- The French prime minister's office chartered an Airbus A340 to fly from Tokyo to Paris
- A near empty French military plane made the same journey not long after
- Edouard Phillipe said he had to hurry back to France for "something vital"
The French prime minister has defended his decision to charter a private aircraft at a cost of 350,000 euros ($415,000) when a government plane was also available.
The office of Edouard Philippe hired an Airbus A340 to fly him and his delegation first class back to Paris from Tokyo, Japan, on December 6.
However, it later transpired that a French A340 army transport plane was flying the same route only a couple of hours later.
"It's complicated to move the prime minister around and it's expensive," Philippe told France's RTL radio Wednesday. "I understand both the surprise and the questions that French people are asking themselves."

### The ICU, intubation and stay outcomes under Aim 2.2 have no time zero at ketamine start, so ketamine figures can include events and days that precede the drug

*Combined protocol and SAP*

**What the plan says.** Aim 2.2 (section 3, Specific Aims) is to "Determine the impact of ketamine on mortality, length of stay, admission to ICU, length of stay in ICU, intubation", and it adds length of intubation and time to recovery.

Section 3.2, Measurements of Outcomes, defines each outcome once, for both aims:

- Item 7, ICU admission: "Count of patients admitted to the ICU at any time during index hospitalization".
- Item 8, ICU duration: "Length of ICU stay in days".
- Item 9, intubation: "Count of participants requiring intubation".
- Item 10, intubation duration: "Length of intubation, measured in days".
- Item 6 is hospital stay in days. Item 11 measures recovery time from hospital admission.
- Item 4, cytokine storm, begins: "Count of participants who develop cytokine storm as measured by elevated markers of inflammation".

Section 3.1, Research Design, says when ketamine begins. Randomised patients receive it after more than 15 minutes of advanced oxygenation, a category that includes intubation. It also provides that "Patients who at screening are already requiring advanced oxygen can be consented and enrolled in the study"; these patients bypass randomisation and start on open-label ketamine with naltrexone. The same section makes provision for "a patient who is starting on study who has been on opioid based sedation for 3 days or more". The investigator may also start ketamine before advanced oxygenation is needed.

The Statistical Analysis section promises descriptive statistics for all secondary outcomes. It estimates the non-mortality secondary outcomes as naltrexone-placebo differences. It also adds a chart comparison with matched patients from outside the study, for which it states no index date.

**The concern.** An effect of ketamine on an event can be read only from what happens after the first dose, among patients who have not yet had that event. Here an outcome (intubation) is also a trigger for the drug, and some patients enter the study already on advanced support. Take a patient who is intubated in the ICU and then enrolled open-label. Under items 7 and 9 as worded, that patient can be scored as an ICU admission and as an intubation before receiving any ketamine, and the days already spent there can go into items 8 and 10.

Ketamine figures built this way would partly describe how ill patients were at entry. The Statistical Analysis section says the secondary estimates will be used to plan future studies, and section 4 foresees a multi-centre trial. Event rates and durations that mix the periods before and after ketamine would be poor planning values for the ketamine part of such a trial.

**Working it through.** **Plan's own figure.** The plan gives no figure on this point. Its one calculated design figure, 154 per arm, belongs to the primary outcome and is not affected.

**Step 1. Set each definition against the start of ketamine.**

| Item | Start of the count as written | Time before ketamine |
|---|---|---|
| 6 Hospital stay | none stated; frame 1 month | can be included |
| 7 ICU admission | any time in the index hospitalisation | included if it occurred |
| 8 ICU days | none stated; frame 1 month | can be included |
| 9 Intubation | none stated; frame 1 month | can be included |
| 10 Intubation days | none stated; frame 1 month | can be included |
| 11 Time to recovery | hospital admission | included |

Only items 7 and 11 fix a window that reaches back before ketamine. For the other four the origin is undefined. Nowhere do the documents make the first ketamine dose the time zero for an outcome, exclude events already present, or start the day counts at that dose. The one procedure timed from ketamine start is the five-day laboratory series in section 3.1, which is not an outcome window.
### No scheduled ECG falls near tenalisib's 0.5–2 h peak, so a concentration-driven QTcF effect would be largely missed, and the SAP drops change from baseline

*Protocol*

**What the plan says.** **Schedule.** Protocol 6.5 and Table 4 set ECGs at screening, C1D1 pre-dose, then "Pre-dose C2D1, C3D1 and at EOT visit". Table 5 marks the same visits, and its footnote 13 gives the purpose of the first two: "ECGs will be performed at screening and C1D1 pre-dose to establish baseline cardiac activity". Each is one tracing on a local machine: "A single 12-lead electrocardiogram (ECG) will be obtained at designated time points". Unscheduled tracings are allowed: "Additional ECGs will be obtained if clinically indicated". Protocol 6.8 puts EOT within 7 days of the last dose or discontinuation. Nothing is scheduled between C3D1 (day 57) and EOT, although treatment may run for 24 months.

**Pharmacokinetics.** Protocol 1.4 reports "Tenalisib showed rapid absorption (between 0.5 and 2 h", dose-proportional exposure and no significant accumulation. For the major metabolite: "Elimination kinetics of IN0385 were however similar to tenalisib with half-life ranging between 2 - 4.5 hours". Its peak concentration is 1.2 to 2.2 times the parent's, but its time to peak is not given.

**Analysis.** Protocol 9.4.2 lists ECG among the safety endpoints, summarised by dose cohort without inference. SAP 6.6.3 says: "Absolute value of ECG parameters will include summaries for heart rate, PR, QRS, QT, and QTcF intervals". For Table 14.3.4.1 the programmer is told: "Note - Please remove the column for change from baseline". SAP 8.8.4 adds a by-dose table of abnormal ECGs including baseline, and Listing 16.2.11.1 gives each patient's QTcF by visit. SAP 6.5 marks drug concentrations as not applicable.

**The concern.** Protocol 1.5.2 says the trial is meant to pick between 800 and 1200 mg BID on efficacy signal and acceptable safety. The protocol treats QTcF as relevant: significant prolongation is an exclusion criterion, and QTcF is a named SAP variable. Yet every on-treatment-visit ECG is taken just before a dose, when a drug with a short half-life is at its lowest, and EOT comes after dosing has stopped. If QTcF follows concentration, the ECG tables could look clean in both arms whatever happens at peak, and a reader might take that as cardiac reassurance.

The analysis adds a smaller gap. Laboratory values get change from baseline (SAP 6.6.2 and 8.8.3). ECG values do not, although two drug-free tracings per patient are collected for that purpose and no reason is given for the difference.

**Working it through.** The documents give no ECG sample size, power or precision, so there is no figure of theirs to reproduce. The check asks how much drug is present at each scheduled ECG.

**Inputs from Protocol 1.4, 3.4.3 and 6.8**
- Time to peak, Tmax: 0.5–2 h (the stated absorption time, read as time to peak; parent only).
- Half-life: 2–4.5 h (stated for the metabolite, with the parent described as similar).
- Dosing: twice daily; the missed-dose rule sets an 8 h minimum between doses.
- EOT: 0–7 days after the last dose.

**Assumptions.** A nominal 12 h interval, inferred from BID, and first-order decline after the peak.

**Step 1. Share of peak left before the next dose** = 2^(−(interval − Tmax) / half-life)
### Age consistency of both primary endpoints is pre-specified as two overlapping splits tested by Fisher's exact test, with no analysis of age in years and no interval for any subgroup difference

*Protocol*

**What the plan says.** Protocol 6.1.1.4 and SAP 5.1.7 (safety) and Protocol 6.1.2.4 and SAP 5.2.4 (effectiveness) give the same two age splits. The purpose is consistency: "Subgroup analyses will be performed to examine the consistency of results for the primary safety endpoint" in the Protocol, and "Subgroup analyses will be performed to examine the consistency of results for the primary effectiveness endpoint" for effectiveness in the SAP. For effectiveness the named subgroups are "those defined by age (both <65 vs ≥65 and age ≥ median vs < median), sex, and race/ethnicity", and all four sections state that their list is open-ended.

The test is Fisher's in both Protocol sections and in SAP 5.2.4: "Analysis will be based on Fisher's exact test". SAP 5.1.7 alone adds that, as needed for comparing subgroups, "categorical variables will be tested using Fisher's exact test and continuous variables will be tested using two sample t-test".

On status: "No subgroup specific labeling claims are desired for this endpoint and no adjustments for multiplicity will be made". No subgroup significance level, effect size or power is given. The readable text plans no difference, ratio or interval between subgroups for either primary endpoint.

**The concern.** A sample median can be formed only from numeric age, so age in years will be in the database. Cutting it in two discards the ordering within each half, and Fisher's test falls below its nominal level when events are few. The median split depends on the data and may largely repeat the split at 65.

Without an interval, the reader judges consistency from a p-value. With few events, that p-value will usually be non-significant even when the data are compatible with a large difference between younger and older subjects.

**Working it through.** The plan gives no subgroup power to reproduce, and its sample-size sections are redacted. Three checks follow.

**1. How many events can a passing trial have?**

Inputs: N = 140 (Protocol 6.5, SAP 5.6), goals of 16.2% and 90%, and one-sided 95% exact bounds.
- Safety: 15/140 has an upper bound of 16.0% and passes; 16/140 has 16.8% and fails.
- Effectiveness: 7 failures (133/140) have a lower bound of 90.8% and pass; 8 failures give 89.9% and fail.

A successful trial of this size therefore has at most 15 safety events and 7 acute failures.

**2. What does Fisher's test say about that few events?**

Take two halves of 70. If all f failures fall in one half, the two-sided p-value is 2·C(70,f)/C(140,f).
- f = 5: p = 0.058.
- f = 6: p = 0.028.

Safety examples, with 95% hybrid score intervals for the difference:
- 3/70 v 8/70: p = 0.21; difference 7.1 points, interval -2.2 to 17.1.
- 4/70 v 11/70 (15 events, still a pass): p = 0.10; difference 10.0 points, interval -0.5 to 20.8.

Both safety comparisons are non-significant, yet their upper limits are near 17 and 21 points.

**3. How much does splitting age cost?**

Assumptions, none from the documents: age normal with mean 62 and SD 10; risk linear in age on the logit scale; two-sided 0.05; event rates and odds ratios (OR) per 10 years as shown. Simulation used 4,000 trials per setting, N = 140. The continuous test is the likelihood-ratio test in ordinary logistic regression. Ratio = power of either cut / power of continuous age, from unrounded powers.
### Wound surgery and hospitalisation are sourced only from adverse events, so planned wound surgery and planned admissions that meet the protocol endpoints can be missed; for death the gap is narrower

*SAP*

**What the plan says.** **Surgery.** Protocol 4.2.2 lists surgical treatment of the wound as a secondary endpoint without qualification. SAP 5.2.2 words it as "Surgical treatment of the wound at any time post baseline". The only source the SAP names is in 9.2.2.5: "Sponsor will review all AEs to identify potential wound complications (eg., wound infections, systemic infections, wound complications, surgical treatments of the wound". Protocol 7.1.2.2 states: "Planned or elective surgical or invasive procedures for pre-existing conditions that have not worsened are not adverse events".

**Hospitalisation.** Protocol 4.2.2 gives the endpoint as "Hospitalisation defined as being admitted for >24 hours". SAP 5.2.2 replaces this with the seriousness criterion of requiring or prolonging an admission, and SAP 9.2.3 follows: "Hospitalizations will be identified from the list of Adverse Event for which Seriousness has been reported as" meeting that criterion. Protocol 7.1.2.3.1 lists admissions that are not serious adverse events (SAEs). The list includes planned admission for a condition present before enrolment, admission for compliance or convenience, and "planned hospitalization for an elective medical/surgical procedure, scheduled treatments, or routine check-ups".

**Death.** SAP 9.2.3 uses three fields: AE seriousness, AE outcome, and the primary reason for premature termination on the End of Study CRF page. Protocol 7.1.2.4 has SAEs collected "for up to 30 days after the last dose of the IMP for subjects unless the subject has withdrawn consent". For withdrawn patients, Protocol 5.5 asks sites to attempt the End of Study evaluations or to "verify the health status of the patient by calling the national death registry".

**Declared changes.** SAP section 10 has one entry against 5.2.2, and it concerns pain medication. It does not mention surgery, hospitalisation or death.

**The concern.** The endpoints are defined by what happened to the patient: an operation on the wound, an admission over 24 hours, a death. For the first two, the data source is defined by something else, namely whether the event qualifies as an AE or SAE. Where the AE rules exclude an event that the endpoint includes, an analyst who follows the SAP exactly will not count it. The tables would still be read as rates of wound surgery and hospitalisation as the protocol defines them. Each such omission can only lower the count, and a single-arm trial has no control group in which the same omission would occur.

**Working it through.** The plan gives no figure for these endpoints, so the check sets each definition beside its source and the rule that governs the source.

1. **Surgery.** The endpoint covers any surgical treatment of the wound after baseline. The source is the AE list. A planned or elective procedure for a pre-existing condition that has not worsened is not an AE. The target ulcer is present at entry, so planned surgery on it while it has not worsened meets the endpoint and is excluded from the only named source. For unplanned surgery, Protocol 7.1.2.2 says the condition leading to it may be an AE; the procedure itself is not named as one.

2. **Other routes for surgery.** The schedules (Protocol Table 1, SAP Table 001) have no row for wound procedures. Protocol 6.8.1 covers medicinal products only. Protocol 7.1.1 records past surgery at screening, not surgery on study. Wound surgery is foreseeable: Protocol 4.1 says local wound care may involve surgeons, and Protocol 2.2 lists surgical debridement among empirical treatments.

Asked to justify the decision, the prime minister replied: "I take responsibility for this decision completely, I take responsibility to such an extent that I want to explain it."
The army plane landed in Paris two hours after his plane and was almost completely empty. But Phillipe argued that this time difference was a crucial factor.
"We knew that there wasn't a commercial flight at that time and that we needed to get back. We knew we needed to get back for something vital which is that the president (Emmanuel Macron) was leaving on the Wednesday morning of our return," Philippe added.
The leader described prime ministerial travel as complicated and expensive and added that if he was moving around as a citizen he would "come in the metro which would have cost me 1.90 or 2 euros."
Philippe, who is a member of The Republicans political party, was appointed as prime minister by Macron in May.